Lynch says he never really thought of himself as competing with Heebner, but evidently that feeling was not mutual. "The day Peter retired, I thought Ken was going to cry," Hermsdorf says. "Ken thought he was catching up to Peter."

In 1990, Heebner and Kemp broke from Loomis to form CGM. Or more precisely, they persuaded Loomis's parent company, New England Life, to spin them off. (Natixis, the French bank that acquired New England Life's money management operations, still owns a 50% stake in CGM.) Heebner wanted to leave Loomis largely because other money managers there were piggybacking on his ideas. "I had a good investment record, so obviously if they saw me buying something, they would want to look at it too," he says.

He continued to put up excellent returns until the mid-1990s, when tech stocks started to dominate the market. For Heebner, that was a problem, because he usually shied away from technology. The barriers to entry were too low, and forecasting winners and losers too hard. Focus eked out single-digit gains in both '98 and '99, whereas many rival funds were soaring 40% or 50%. Though Heebner never doubted his decision to steer clear of technology, others (ahem, ahem) weren't so sure. In October 1999, Fortune made Heebner the poster child for fallen fund stars in a story headlined "Where Have All the Geniuses Gone?" With shareholders pulling money out of his funds, Heebner eventually gave in and bought a handful of tech stocks. But he was always a nervous holder, tending to buy and sell at the wrong times. "I knew it was a train wreck," he says. "The problem I had is that when you go from 50 times earnings to 100 times to 150 times, how do you know when the idiots are going to stop bidding these things up? That's the thing about bubbles - how do you know when they're going to end?"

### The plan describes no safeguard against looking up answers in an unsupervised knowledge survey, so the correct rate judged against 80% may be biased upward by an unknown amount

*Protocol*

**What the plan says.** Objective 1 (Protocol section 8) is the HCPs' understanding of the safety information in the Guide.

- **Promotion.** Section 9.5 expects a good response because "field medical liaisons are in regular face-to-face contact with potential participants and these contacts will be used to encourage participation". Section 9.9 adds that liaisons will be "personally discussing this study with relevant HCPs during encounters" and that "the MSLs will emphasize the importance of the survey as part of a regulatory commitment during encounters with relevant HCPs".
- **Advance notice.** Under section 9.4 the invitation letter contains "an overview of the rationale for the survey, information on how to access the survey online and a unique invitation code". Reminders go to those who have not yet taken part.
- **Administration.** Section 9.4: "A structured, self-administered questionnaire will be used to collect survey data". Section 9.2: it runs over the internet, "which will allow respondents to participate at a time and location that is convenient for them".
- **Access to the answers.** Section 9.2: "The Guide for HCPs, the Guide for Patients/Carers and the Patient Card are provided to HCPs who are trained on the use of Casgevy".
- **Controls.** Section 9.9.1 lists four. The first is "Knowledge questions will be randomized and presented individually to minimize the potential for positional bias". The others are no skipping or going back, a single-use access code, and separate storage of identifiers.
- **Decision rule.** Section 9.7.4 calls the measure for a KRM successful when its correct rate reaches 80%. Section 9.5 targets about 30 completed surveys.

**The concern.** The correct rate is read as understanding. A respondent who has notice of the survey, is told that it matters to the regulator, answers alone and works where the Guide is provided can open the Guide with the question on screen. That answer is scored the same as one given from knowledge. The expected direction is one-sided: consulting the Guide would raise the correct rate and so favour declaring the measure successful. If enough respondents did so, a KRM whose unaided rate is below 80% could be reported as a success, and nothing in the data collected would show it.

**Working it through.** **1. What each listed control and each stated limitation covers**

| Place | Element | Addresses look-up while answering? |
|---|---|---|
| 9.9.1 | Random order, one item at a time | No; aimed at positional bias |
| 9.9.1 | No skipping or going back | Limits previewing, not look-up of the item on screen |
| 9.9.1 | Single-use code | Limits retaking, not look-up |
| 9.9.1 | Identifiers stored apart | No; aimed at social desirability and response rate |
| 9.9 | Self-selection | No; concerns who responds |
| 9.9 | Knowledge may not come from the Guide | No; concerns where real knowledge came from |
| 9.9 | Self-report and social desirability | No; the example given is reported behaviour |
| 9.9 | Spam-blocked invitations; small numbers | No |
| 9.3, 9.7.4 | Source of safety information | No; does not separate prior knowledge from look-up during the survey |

Of course, skeptics are asking the same question today about commodities. Heebner doesn't see the parallel. He believes that the consensus view on Wall Street is still that the U.S. will drag the rest of the world into a global recession. He thinks that by betting big on oil and steel, he's actually being contrarian.

We'll see if he's right. But by the time you read this, it may not even matter. Perhaps one of the Chinese steel prices Heebner tracks will have ticked in the wrong direction. Perhaps one of his Petrobras sources will have told him that the offshore discoveries are so big that they might oversaturate the market. Perhaps by the time you read this Heebner will have done the same about-face on commodities that he did on homebuilders 3 1/2 years ago.

Heebner's friend Bob Molloy, a retired broker from Merrill Lynch, likes to tell the story of the time Heebner took him and some Merrill colleagues sailing after work. "We'd just got out of Boston Harbor and we're about to put up the sails when Ken announces, 'We've got to turn back.' I said, 'What do you mean, we have to turn back? It's a beautiful day.' Ken said, 'Look out there. There's a big bank of fog rolling in.' Well, all I saw was the horizon, but by the time we got back to the slip, you couldn't even see from the cockpit up to the front of the boat - that's how thick the fog was." Like we said, Heebner just sees things before anyone else.

Reporter Associate Doris Burke contributed to this article. To top of page